Portrait of a Lady on Fire (2019) ★★★★1/2
Writer & Director: Céline Sciamma
In 1770, Brittany, France, a young female painter, Marianne, is hired to paint a wedding portrait of a noblewoman. But the assignment is unusual: she must make the painting in secret because the bride, Héloïse, is reluctant to marry. Héloïse and her mother live in an isolated seaside estate, and her mother explains to the young painter that the portrait is necessary to entice the bridegroom, who lives in Milan. Héloïse (Adèle Haenel) is arrestingly beautiful, and I can imagine many movies that might begin with the groom’s approving gaze upon receiving Héloïse’s portrait, kicking off a storyline that would take viewers into Milanese high society. But Portrait of a Lady on Fire instead focuses on the two weeks that Héloïse and Marianne spend together in a nearly empty house by the sea (the bridegroom in question never appears on screen). Written and directed by French filmmaker Céline Sciamma, and with a nearly all-female cast, Portrait is both a romantic story of two people falling in love, and a sensitive depiction of a female painter’s life and artistic practice in the eighteenth century.
(Read the rest over at The Common. . .)
A League Of Their Own (1992) ★★★★
Director: Penny Marshall
Writers: Kim Wilson, Kelly Candaele, Lowell Ganz, and Babaloo Mandel
I had my sister over for Thanksgiving and she wanted to know when I was going to write about A League of Their Own, which we saw together last week at Alamo Drafthouse for a special “champagne screening.” She said, “I saw you making notes . . .”
It’s true, I made notes—and then I lost them, which my sister will tell is typical of me. I wrote them on the back of the paper advertising the drink special: “There’s No Crying in Cocktails,” which is a mix of Maker’s Mark, lemon, sugar, and cava, and which I ordered. It was actually my second cocktail of the night, because my sister and I met before the movie to get a drink at the bar outside of the theater. We sat down next to a group of four women who were clearly going to the same screening as us, because they were all wearing the pink skirted baseball uniforms from the movie. As it happened, we were seated next to them in the theater. My sister asked the woman closest to us when she had last seen the movie, and she said, ‘Oh, a couple of months ago? I watch it all the time.’ The other women had also seen the movie many, many times. It was their comfort watch.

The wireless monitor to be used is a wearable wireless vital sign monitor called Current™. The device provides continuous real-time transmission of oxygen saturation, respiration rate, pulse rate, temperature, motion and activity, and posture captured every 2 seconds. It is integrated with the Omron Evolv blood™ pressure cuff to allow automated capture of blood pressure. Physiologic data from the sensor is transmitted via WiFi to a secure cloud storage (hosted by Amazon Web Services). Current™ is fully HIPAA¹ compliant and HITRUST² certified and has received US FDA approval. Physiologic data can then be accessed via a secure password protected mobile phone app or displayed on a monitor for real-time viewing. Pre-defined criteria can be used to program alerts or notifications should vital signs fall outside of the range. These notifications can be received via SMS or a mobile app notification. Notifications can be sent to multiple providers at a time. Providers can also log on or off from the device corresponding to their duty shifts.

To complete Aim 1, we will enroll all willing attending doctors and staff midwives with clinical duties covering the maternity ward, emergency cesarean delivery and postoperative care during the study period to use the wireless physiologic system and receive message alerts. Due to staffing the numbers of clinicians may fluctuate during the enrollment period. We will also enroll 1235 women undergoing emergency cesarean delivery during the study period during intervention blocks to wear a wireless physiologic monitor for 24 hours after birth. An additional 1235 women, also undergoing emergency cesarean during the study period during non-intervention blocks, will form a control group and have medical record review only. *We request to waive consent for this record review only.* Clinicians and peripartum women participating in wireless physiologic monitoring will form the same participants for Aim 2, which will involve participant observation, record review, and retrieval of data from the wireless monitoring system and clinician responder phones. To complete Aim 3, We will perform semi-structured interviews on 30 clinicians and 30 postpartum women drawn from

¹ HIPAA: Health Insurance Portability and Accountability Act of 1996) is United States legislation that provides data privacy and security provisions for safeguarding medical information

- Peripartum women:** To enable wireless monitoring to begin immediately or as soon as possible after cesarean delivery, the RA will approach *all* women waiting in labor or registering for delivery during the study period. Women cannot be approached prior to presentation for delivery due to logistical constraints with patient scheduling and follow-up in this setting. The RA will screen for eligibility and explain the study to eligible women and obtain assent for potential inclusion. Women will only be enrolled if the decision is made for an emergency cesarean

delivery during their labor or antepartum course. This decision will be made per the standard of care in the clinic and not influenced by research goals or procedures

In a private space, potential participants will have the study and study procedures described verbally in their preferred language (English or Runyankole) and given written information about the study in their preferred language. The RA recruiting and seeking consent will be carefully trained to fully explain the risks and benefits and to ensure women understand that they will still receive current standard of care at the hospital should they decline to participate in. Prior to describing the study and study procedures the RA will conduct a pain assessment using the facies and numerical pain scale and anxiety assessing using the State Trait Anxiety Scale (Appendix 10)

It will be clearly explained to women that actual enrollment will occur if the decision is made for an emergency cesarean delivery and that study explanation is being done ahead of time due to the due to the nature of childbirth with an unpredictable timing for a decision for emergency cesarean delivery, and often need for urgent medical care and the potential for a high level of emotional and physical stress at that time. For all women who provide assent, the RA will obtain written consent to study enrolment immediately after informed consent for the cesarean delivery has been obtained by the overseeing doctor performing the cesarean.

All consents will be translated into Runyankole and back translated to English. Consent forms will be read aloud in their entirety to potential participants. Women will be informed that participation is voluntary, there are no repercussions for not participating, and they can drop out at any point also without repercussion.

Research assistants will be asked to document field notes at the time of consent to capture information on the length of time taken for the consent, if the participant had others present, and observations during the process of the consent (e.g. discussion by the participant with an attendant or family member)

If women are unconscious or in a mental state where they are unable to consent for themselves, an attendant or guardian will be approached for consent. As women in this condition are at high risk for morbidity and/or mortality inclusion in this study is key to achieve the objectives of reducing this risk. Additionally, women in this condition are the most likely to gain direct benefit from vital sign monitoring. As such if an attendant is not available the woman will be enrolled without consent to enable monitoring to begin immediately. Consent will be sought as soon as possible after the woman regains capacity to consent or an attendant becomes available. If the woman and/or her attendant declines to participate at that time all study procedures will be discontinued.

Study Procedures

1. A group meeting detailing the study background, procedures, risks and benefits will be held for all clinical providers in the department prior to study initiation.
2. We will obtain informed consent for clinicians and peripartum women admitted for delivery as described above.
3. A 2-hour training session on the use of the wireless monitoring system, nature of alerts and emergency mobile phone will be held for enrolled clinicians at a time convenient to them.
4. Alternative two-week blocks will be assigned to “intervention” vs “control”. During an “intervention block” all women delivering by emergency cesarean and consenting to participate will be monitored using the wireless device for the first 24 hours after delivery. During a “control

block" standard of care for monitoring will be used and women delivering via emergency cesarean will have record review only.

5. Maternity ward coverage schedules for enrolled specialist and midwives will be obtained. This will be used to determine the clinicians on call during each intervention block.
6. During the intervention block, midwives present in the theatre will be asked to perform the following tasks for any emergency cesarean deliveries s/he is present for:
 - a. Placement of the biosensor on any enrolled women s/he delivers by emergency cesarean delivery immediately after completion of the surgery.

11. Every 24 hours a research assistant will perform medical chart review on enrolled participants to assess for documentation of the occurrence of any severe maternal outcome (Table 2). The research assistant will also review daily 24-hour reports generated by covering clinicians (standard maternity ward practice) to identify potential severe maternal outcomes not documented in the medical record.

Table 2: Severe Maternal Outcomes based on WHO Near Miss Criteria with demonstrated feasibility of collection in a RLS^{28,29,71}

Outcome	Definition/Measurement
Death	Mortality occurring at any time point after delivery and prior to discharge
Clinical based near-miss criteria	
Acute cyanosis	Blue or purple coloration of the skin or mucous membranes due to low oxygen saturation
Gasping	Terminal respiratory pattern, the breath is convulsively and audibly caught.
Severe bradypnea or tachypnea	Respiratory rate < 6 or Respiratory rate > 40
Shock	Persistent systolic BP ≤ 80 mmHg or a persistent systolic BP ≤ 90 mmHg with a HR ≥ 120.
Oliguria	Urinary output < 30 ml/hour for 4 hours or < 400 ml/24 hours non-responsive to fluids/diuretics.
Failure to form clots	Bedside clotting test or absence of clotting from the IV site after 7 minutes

Meanwhile, my sister and I had not seen the movie since 1992, when it was in the theaters. Continue reading “Retrowatch: A League of Their Own”
Directors: Chris Buck & Jennifer Lee
Writers: Jennifer Lee, Chris Buck, Marc Smith, Kristin Anderson-Lopez, and Robert Lopez
Over the weekend, our entire family went to 9:15 a.m. screening packed with Frozen devotees. It was an all-ages show, which probably sounds like hell to many but there was actually a childless couple behind us in line, so I guess it’s not too noisy – or else they really, really wanted to see the sequel to Frozen and couldn’t fit it in at any other time. I have grown to like the all-ages screening, in part because they turn the sound down, but mainly because it’s sweet to hear kids responding to what is on screen, especially a movie like this one, which was For The Fans.
If you want my two-second review, Frozen II was a lot of fun but not a great sequel, on par with Toy Story 2 or even, um, let me see here, I realize I haven’t actually seen a lot of sequels to kids’ movies. My relationship to kids movies is, generally: something to put on while I clean and I need my children to stay in one place. However, I have a soft spot for Frozen. Continue reading “Frozen II with a Two-Year-Old”